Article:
On elite spectacle.

2022-07-21T07:30:22+10:0021st July, 2022|Tags: , , , |

The internet operates on its own logic. In the world of Twitter, Twitch and Tiktok, fame is the aim and exposure the goal. The influence of an influencer is measured in retweets, reblogs, and runaway memes. The internet-addled man glories in the hashtag that takes on its own life; he revels in the image that entire subcultures make their own. His battleground is “the discourse.” In this ethereal realm of images and threads, prestige comes from being clever, being funny, and being first. One’s internet enemies are to be cancelled where possible, and lampooned when not. The social media addict knows victory when the right words are used by the right sorts.

But not all enemies can be cancelled. Not all fights can be won through clever retweets. The world of flesh and blood does not always work like the world of memes and tweets. Those given responsibility in the world of physical things court disaster when they confuse internet politics with the real thing.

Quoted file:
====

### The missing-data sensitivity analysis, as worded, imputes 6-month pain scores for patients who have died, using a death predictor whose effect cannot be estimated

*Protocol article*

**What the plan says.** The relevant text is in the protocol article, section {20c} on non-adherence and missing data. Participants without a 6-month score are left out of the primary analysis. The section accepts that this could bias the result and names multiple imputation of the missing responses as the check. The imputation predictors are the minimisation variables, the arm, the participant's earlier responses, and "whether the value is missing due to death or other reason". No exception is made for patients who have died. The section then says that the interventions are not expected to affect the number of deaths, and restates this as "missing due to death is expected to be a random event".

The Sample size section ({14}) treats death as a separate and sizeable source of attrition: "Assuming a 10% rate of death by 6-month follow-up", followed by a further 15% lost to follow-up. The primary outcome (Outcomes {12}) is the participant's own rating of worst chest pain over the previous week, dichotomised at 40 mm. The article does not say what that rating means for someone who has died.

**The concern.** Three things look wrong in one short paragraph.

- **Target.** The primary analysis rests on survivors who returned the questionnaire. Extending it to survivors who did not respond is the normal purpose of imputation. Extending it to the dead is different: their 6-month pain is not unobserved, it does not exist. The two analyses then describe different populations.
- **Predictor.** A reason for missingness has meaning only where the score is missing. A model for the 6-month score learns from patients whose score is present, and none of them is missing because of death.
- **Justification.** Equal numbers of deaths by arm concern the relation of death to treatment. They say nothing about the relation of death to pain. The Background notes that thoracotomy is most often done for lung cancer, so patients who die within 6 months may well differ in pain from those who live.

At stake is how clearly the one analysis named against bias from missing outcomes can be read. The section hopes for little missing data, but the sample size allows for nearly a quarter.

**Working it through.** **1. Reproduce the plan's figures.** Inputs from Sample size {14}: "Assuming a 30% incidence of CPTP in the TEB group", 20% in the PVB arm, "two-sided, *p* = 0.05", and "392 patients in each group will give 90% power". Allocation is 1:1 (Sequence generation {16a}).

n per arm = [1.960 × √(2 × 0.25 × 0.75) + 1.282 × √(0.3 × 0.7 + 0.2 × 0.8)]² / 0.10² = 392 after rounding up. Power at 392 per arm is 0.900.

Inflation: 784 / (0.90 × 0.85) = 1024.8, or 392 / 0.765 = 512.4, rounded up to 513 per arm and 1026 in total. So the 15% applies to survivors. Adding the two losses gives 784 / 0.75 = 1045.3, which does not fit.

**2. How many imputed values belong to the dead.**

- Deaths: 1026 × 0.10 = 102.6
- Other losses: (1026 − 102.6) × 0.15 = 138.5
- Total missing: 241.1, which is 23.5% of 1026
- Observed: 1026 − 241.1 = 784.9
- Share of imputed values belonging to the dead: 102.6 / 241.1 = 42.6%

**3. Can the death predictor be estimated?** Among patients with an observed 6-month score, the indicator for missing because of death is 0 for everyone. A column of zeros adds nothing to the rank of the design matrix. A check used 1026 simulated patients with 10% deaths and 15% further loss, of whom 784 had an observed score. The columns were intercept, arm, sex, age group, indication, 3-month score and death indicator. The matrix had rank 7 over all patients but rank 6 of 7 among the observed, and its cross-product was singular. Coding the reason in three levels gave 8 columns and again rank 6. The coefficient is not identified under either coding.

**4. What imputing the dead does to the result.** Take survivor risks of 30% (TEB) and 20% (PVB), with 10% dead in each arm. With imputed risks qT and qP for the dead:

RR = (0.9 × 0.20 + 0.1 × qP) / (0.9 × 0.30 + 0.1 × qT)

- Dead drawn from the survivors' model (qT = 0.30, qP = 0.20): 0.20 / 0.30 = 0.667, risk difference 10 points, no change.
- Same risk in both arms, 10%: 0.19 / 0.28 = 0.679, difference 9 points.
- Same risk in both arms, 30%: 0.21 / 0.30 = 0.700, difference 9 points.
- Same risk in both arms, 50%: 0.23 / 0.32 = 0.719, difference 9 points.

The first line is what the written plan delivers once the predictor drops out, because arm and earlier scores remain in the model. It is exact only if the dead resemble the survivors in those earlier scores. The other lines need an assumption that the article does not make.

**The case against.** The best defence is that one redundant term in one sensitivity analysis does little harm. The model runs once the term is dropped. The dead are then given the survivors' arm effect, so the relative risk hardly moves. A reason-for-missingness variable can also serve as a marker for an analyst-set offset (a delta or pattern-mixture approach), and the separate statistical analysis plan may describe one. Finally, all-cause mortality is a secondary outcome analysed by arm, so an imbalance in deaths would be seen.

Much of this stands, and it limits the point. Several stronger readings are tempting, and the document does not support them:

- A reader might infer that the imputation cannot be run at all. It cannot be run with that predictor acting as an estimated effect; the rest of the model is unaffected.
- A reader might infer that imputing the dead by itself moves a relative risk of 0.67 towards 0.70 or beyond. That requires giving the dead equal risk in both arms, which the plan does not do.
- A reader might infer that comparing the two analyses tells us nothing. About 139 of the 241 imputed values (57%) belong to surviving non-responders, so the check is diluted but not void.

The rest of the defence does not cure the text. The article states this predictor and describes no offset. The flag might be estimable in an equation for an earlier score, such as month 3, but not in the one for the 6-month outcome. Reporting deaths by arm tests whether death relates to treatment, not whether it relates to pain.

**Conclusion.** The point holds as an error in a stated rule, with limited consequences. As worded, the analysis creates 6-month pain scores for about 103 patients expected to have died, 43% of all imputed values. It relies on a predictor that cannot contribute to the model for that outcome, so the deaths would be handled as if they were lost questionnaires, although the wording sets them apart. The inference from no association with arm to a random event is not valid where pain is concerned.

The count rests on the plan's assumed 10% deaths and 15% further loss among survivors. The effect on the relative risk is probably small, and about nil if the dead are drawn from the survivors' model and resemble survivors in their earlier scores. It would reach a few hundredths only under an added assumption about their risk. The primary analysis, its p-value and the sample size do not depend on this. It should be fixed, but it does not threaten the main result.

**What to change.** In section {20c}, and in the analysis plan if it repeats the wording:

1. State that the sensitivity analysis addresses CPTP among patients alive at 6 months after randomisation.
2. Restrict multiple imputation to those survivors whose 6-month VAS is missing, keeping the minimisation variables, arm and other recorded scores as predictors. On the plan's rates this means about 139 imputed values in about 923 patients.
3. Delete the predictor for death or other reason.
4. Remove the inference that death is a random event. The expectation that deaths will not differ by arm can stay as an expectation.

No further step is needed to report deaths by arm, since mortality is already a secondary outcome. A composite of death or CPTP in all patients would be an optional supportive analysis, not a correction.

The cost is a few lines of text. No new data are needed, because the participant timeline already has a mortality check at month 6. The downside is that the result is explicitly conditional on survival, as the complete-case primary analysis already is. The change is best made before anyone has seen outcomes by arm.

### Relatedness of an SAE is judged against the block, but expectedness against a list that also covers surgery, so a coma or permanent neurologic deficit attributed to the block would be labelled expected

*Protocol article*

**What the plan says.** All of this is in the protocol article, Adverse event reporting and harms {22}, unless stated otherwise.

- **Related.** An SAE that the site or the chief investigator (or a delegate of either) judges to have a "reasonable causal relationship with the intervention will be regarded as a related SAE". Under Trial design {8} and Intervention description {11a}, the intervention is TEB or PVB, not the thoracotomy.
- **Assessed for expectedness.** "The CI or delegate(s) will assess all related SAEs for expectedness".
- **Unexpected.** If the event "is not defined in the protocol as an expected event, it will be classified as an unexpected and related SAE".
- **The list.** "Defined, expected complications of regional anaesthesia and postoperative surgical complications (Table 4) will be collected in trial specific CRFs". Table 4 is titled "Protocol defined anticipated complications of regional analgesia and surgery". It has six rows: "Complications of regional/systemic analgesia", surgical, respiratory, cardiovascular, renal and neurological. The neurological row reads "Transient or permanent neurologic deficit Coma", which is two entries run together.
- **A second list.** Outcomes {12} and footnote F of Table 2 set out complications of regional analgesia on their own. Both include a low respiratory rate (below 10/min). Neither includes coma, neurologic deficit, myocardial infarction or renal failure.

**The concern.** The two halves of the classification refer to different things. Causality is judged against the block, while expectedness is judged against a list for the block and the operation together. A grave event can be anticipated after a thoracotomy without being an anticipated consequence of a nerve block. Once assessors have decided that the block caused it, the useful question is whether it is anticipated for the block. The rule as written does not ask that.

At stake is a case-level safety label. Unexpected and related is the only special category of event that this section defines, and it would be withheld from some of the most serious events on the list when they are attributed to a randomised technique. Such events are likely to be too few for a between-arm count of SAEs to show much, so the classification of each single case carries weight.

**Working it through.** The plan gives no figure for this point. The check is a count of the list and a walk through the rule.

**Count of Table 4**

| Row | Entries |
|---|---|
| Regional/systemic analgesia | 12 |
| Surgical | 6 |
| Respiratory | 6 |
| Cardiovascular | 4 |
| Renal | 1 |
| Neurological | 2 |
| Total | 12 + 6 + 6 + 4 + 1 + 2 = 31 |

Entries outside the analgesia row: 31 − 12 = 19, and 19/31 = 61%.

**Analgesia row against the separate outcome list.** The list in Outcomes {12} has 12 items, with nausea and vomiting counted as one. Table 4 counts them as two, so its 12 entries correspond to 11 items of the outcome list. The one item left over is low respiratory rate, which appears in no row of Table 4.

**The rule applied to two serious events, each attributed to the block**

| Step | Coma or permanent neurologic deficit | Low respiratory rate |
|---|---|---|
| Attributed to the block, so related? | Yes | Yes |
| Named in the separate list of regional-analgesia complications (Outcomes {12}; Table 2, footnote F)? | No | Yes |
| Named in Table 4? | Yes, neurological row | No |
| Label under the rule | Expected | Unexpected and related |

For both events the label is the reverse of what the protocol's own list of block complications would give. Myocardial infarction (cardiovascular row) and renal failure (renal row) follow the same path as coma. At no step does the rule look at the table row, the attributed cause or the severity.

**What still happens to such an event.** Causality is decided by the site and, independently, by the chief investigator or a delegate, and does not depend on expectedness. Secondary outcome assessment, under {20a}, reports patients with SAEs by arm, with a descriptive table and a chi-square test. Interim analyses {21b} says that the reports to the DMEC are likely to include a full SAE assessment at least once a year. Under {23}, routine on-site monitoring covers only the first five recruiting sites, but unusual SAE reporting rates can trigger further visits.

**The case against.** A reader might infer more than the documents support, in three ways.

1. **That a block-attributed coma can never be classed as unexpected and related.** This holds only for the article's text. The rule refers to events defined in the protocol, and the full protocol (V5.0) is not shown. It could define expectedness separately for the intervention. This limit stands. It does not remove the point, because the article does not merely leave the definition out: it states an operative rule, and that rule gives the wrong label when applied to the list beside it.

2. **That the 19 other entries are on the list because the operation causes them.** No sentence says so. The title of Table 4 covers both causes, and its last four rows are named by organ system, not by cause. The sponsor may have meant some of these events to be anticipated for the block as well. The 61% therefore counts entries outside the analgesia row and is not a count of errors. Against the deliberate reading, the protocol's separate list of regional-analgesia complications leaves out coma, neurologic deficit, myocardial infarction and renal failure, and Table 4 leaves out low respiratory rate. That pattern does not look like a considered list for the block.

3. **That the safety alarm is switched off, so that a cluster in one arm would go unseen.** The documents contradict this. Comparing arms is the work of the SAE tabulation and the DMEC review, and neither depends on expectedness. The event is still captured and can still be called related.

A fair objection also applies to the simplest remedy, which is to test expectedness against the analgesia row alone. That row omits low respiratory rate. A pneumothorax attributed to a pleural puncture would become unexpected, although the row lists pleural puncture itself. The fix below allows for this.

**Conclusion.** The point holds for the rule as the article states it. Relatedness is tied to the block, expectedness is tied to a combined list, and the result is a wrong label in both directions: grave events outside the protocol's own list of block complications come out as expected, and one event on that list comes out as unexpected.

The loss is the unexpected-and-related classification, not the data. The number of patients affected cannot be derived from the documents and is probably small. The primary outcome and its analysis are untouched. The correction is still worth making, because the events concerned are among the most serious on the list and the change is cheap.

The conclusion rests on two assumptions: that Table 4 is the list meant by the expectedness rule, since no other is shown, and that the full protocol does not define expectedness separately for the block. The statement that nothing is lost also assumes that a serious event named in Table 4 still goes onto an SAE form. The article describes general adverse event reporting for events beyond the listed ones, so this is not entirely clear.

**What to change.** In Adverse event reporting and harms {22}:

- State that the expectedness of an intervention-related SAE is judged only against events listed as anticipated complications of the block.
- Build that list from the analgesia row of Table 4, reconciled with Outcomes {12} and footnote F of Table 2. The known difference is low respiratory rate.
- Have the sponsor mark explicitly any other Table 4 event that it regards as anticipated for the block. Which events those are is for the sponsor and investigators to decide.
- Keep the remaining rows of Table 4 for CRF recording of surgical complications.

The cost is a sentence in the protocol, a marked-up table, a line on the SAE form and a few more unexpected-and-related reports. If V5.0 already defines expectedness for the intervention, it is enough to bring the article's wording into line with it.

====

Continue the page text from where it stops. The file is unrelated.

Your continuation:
Tanner Greer on spitpost diplomacy.

2022-05-21T02:53:08+10:0021st May, 2022|Tags: , , |

Dead dove, didn’t read.

There are a lot of people who use social media that become violently enraged if they view content that somehow doesn’t completely and totally align with their worldview. I’m also talking about a specific kind of internet toxicity here. I’m not talking about racist trolls or violent extremists, I’m talking about essentially online manspreaders. People who seem to compulsively need to assert their own point of view in the comments and replies of other people’s content. These people tend to show up most prominently in fandoms, but they can show up anywhere.

Ryan Broderick on Our Lady of the Eternal September.

2022-05-17T02:22:17+10:0017th May, 2022|Tags: , |

Manufactured blandness.

Sometimes I go back and read my blog posts from 2014 and marvel at how freewheeling, irreverent, and downright joyful my writing was. I don’t really write like that anymore, because social media (and the internet in general) have conditioned me to constantly fret over negative attention. So I act as my own PR firm, carefully focus-testing and bowdlerizing my prose until it’s as dry as a slice of burnt toast. Sometimes I can escape from this trap a little bit (like I’m trying to do right now), but overall I worry that my writing has gotten worse, not better, over time.